Should You Avoid Ivy League Schools?

Jul 29, 2014 | 

Peter Wood

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Should You Avoid Ivy League Schools?

Jul 29, 2014 | 

Peter Wood



This article originally appeared on Minding the Campus on July 27, 2014 among a collection of responses to William Deresiewicz's New Republic piece, "Don't Send Your Kid to the Ivy League."

Oh, go ahead. Take a chance. Send your kid to the Ivy League. The world won’t come to an end.

Your son or daughter will get a middling good education, some swell friends, a glittering credential, and improved chances of professional success and personal prosperity. There are indeed better things than those in life. One can strive to create great art or to found a new industry. But many worse ones too.

Deresiewicz is a class warrior. His key idea is, “The education system has to act to mitigate the class system, not reproduce it.” He would prefer colleges to preside over a fundamental rearrangement of the American social order. The Deresiewicz regime would abolish the “upper middle class” dream of the Ivy League and turn these institutions into a Sim City of the dis-privileged. The requisite mix would presumably be a nicely balanced collection of kids from the inner city, Appalachian coal towns made destitute by new EPA rules, hamlets bypassed by the interstate, Indian reservations sans casinos, and so on.

To be sure, Harvard, Yale, and Princeton ought to be open to individuals who, overcoming the odds, rise from any of these circumstances to show they can compete at the intellectual level demanded by such institutions. It may not be their best choice but it is a legitimate aspiration.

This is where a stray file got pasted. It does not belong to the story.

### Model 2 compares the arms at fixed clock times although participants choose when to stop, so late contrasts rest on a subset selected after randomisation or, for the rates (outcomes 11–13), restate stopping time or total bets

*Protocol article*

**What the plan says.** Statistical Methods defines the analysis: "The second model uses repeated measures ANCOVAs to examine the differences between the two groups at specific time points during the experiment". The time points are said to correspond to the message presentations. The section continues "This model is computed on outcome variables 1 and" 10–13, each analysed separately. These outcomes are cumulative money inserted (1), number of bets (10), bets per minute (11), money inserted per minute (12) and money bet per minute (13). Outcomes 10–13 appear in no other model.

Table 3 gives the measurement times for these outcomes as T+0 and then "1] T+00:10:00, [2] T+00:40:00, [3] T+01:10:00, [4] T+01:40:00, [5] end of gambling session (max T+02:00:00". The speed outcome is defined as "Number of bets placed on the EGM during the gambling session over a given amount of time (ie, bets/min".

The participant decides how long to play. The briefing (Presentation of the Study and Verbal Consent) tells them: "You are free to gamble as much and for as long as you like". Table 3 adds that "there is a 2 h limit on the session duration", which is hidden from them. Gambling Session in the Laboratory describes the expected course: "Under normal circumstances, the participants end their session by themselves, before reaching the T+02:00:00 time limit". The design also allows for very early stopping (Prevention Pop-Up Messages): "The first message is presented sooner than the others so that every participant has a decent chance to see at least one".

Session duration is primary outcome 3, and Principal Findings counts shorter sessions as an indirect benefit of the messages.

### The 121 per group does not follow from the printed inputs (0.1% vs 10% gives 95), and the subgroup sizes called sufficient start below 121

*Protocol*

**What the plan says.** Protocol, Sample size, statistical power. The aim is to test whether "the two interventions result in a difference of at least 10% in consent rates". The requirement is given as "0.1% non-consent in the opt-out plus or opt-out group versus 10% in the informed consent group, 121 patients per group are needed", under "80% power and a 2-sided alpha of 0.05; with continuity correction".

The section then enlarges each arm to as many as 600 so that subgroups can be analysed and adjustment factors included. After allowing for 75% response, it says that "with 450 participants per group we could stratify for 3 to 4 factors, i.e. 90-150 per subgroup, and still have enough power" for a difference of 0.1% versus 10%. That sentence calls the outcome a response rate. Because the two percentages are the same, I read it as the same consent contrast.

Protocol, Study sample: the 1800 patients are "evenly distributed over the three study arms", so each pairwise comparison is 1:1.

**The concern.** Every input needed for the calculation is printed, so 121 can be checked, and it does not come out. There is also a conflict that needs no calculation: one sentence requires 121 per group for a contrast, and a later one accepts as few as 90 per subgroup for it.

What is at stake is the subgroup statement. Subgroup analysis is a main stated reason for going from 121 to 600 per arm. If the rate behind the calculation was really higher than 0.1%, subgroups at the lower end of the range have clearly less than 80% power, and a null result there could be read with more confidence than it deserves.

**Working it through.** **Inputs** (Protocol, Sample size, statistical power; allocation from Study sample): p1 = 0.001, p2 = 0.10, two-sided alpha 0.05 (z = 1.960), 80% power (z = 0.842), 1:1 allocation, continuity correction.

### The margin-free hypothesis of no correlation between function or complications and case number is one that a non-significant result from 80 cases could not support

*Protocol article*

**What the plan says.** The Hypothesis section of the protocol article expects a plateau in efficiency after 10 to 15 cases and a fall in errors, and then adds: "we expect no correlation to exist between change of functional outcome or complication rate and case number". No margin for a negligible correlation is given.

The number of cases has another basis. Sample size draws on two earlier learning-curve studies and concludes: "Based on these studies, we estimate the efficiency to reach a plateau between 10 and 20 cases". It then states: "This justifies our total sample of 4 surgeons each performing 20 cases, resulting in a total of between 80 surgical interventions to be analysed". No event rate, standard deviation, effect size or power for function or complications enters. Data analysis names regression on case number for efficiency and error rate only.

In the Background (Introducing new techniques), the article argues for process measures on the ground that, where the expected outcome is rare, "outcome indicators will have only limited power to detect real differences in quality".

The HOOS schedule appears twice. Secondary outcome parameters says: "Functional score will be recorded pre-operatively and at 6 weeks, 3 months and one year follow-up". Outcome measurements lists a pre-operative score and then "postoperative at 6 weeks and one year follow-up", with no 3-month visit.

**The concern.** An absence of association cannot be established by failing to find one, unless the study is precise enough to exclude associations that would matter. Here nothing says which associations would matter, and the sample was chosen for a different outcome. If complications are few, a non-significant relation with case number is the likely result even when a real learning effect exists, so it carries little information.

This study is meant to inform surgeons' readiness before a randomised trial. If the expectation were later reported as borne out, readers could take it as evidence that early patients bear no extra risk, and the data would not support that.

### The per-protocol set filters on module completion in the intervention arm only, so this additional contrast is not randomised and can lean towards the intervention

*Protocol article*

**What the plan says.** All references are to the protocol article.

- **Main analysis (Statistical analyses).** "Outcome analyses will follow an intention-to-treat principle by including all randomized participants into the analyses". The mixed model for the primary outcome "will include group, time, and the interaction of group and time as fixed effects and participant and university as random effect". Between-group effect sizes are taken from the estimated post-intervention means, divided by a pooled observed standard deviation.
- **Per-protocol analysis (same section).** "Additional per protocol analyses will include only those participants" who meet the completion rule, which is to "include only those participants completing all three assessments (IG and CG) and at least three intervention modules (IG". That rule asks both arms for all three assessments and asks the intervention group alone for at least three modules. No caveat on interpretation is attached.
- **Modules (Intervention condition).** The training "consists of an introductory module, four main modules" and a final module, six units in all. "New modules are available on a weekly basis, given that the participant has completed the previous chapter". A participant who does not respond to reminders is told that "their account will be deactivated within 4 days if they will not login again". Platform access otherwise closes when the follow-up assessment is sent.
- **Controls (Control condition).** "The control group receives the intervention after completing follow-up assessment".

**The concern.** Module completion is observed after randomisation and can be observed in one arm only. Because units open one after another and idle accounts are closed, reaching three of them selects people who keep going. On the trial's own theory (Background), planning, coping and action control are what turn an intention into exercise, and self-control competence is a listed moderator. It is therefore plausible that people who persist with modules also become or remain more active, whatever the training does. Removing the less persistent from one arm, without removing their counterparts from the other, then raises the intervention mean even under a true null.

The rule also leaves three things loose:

But it is silly to urge that colleges “rethink their conception of merit.” By Deresiewicz’s expert witness, Ivy League admissions are dominated by the effort to find academically gifted students who also have incredible determination to succeed and some imaginative capacity to market themselves. The few who best meet these requirements then become part of a community that puts an extraordinary premium on certain kinds of academic success. But such overachievers are often stunted in other areas of personal development.

No surprise there. The pursuit of a very high level of skills in any area means the neglect of others. The best ballerinas are often woefully ignorant of the Greek classics. First draft NFL picks are notoriously deficient in multivariate calculus. It’s a cruel world.

What exactly do the privileged Ivy Leaguers sacrifice? Deresiewicz’s answer: psychological health, intellectual curiosity, passion, and creativity. His Ivy Leaguers are “anxious, timid, lost,” and suffer from “toxic levels of fear, anxiety, and depression, of emptiness and aimlessness and isolation.”

Actually, they are suffering from postmodern secularism and a cultural over-emphasis on personal autonomy. They attend universities that have no core conception of the good other than success itself.  Changing admissions criteria won’t fix that. The problem lies deeper. To upend the “class hierarchy” in America in order to fend off the discontents of such students is akin to cutting down a redwood tree to make a backscratcher.

Deresiewicz wants to cut that tree down in any case. The unhappiness of the academic overachievers is just a pretext.